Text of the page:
It’s track time! Are you ready for running 2 miles? In different states, they might run the 3200 meter run, or the 3000 meter run (3k) but they are all very close in distance. For high school track, this is the longest race there is.
Before I get into the tips on how to run a successful 2 mile race, you need to know the most important thing by far. You need to exercise in the off season to run a great 3200. For you high school students, if you are in a winter sport, that is great. If you aren’t in a winter sport, you had better be running.
Now let’s look at some strategy for this test of your stamina and endurance. The way I see it, there are two different options for this race.
1. Go out fast and try to hold on for the rest of the race. 2. Go out under control, but try to run the same pace the entire race.
Here is a video break down of running 2 miles in a track race. The footage is from different High School 3200 meter races in the state of Wisconsin.
Actually, there is a third option, which is don’t go out too hard and then just fade back later in the race even further, but you would never do that! How do I know this? You’re reading an article on how to improve at the two mile, so that shows some tenacity right there.
Now for some details on the different points above.
Strategy One – Go out fast and try to hold on. I would be remiss to say that this strategy doesn’t work ever. It actually can work out for you occasionally. Those instances are far and few between though because it makes you feel terrible to run this way.
When you go out at a very fast pace, you are taking away a lot of the energy from your body before you even get a chance to use it. For one, you put yourself with a group of runners that probably are trying to run at a faster goal time than yours. This means a little later on in the race, the pace you jumped out at will hold, but you won’t be in good enough shape to hang with this group.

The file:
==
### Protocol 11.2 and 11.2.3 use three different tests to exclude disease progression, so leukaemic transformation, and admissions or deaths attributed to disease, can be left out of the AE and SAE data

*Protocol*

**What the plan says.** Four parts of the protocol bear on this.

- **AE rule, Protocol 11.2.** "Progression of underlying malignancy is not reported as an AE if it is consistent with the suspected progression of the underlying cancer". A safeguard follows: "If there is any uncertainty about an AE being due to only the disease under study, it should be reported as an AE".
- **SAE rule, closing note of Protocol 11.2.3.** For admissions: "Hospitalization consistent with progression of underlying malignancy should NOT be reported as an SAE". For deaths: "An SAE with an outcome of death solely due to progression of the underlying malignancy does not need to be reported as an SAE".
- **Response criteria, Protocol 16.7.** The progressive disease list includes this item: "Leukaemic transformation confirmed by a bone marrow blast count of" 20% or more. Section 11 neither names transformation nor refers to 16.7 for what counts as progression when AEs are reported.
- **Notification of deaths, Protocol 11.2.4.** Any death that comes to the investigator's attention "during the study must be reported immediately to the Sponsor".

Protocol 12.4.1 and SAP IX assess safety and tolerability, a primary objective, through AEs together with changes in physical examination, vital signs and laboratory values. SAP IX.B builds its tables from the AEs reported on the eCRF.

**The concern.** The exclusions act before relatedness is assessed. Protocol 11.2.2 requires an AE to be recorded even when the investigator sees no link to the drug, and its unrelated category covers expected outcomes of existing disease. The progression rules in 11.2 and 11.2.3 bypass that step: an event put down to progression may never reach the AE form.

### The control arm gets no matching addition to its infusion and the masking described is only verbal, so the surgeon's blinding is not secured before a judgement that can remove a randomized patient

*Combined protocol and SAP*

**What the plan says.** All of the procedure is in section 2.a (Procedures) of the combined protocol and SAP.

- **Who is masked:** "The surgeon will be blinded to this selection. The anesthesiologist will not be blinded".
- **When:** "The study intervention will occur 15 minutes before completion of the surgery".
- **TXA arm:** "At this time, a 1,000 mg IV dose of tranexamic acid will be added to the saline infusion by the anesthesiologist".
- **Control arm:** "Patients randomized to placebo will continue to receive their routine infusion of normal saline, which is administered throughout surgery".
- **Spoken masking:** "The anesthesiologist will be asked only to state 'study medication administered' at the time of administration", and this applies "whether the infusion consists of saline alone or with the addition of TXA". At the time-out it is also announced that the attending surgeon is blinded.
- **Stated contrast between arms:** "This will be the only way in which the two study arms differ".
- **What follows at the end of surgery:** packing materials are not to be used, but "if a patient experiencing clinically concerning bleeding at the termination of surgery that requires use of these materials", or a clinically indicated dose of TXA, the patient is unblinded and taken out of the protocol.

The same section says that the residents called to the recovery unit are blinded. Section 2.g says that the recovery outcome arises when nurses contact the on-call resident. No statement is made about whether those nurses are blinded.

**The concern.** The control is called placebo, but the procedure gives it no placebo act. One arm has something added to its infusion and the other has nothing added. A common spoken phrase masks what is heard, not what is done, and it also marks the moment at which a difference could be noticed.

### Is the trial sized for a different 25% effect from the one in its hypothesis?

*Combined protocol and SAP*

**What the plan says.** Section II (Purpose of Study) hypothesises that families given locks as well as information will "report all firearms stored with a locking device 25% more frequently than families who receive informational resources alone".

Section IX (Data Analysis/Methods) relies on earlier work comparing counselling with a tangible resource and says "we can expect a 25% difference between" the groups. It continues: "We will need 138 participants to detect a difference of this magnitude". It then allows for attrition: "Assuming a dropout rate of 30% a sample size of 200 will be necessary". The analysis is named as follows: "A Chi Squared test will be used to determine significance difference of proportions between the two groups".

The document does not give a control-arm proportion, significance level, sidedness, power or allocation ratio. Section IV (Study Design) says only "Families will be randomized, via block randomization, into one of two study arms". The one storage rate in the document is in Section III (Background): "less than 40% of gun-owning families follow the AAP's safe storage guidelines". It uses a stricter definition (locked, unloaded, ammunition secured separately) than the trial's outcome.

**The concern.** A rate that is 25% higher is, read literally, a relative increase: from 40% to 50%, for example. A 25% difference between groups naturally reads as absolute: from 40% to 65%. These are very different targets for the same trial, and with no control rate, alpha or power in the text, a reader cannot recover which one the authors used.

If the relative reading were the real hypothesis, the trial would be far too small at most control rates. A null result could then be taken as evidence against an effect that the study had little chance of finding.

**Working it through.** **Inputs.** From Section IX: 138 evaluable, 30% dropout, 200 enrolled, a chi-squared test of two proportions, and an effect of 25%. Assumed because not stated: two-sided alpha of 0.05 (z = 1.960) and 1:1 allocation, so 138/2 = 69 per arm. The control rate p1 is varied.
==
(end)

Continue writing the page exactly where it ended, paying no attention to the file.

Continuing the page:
Then comes the worst part. The rest of the field slowly passes you one by one. Your confidence will sink, and you will hurt more and more with every step of the race.
Here is an exception that I was talking about. Once in a while, you might actually be able to hang in there for a long enough time before the people that are running with you break away. Then you’ll have to trudge in the remaining part of the race, but you might end up with your fastest time. I did this once, but it hurt so badly. The next race I went out at a more reasonable pace, broke my best time again, and didn’t feel nearly as awful doing it too. This leads me to the next race strategy.
Strategy Two – The 2 Mile, or 3200 Meter Run is 8 laps on a 400 meter track. I like to break down each lap and see what my time should be at in order to run a specific goal time.
To make strategy two work for you, the first step is to set a goal time. Let’s say you want to run the 2 mile in 12 minutes flat or faster. If you break down this time evenly, you have to run each lap at exactly 1:30 per lap.
To run each lap at 1:30 takes a lot of discipline though. It is much easier said than done, but it is not as difficult as sprinting at the start and crawling at the finish like strategy one.
At the start, go out just under 1:30. If you hear 1:25 at the first lap, that is okay too. Just don’t try to go much faster than that. If you are at about 1:33 or slower, you better pick up the pace in lap number two.
When you cross the line after lap two, or a half mile, your time should be at 3:00 or under. Once again, if you are a little over 3 minutes, you better push the pace to get under your goal time pace.
At one mile, you need to be at 6 minutes or faster. Now here comes the hardest part. Laps five, six, and seven are brutal. There is no way around it. After the first mile is over, most runners tend to slow down. Why? By this time, the adrenaline from the start of the race has worn off, and most runners feel pretty tired. It takes incredible mental toughness to not relax.
You have to feel like you are picking up the pace to actually stay on your goal pace. Your legs won’t have as much spring in each step, so it is up to you to challenge yourself and other runners in that second mile.
The most exhilarating thing about this strategy though is you will probably be passing people up in the later stages of the race. Most people run according to strategy number one. If you are disciplined enough to not go out too hard, but still have the will power to push it in the second mile, there is no better feeling that runny by your competitors. The best part is they won’t even react to you passing them.
After 1 ½ miles, comes the racing. Hopefully, you find yourself by another runner in the last 800 meters, and you start to race to beat this person. In the best-case scenario, this person will react and run with you. You can feed off each other’s energy and race to the finish line.
Your time will greatly improve because of this racing, and you might just end up running your best time ever. I certainly hope this strategy works for you.